I’m back! 🙂 And over the next few weeks, I’ll fill you in on some of the changes in my life and work. To kick things off, though, I want to share a most memorable story for this Memorial Day–and kick off a new series of articles. Developmental Milestones will share stories and examples from the “real world” of how children grow. It will put some concrete flesh on the theoretical bones of developmentalists like Piaget, Erikson, Elkind, and others.

Let’s start off with a photo. It’s not mine to embed so click here to take a look. Yes, that’s a five year old boy, patting the President of the United States head. Yes, he asked to pat it, to touch the President’s hair. Why? To see if it was like his own.

What’s going on here developmentally? During ages 1-3, children begin to develop a sense of being separate from the people around them. During ages 3-6, they begin to develop an identity. They aren’t just a separate entity, a different “thing” from you or me; they are a separate being with a unique identity. Of course, a 3 year old doesn’t verbalize or even think about this but all the things that make us human are driving him or her to explore identity.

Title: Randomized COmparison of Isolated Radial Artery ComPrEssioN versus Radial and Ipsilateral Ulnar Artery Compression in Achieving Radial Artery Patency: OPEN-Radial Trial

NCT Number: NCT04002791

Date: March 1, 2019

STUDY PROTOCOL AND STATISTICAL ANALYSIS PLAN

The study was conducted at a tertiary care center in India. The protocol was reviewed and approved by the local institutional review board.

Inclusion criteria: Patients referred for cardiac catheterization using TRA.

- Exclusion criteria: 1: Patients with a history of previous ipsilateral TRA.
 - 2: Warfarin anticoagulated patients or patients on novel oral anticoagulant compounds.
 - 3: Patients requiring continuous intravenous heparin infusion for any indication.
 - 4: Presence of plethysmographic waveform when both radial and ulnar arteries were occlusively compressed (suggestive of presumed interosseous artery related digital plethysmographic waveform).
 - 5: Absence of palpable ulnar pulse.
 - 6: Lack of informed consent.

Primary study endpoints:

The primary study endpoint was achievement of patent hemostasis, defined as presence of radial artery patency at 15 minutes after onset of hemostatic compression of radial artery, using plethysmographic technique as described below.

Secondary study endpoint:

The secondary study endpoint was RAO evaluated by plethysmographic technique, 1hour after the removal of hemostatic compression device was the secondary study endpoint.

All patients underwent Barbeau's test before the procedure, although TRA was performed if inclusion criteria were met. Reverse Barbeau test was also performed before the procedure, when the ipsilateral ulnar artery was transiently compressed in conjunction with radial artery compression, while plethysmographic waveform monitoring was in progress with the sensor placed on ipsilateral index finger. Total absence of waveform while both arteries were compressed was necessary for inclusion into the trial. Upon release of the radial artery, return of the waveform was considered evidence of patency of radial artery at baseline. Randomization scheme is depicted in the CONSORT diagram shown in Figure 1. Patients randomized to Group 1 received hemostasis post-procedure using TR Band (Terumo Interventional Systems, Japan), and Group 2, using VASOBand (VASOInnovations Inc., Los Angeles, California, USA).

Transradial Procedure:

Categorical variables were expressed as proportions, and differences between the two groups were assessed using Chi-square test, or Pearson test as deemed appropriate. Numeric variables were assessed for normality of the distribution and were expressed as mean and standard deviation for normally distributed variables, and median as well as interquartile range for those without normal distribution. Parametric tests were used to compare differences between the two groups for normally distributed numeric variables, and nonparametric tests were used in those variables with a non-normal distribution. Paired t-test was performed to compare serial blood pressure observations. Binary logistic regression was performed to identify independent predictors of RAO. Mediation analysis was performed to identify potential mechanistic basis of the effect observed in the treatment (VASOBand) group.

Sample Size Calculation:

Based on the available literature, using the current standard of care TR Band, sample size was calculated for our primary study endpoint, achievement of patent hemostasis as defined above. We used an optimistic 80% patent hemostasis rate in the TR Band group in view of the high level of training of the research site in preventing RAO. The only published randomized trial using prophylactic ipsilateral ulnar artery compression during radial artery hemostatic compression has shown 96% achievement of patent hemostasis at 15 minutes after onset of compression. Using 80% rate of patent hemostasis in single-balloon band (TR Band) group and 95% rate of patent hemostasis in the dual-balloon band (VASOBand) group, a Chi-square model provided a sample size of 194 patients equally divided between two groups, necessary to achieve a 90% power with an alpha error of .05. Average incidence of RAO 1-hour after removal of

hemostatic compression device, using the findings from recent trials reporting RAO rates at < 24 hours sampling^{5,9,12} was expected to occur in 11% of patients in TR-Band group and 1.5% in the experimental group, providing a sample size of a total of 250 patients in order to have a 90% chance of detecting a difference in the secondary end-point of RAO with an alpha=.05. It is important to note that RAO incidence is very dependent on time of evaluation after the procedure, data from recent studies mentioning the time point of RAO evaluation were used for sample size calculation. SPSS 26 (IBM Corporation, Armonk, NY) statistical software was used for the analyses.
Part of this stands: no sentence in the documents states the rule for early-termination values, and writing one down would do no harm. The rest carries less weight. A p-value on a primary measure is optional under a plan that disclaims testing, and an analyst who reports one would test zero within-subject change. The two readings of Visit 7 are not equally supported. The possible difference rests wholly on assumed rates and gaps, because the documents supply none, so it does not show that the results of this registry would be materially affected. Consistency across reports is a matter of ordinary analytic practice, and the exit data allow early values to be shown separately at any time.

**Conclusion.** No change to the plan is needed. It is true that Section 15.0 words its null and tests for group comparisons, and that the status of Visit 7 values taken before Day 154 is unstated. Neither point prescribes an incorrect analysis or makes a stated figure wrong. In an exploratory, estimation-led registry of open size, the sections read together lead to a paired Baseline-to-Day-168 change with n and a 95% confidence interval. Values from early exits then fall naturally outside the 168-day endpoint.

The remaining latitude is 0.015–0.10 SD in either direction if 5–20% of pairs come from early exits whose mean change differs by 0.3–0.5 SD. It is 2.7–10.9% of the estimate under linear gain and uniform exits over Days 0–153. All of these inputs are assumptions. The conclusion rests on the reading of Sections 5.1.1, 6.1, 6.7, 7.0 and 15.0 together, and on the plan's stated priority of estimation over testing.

What makes me “me” and not you? (And yes, if this sounds familiar, you are right. This exploration gets re-visited in adolescence; some actually call the teenage years “the second adolescence.” :-)) At this age the exploration is on very basic levels–Am I a boy or a girl? How do I know that? Am I strong, smart, shorter, taller, brown like you or white like her? Can I be a knight, a princess, a fire fighter, a doctor, a chef, a mother, a father?

Do you see where this is leading? Can I be President?

“Who am I?” Jacob is asking. Am I like him? His skin color is like mine; is his hair like mine?  Can I have fuzzy hair and be President? Can I be black with fuzzy hair and be President?

What do children see? Who do we allow them to see?

Don’t misunderstand. There’s nothing didactic here. We don’t have to “teach” or knock them over the head with a two by four about prejudice or gender issues. But we do have to be aware of how much they are learning. It is important that all children see that a black person can be President or that a woman can be a doctor or that a dad can change diapers. It is important that they see their faces in books (including on the covers) and movies and computer games.

No matter what strides we make as a society in overcoming prejudice and racism, we will always have to remember that children ages 3-5 will be exploring identity. We need to give them opportunities to explore all the possibilities.

Questions? Comments? Just click below the headline. Want to read more? Click here for “Obama and the Snowy Day.”

Have fun!

Babette

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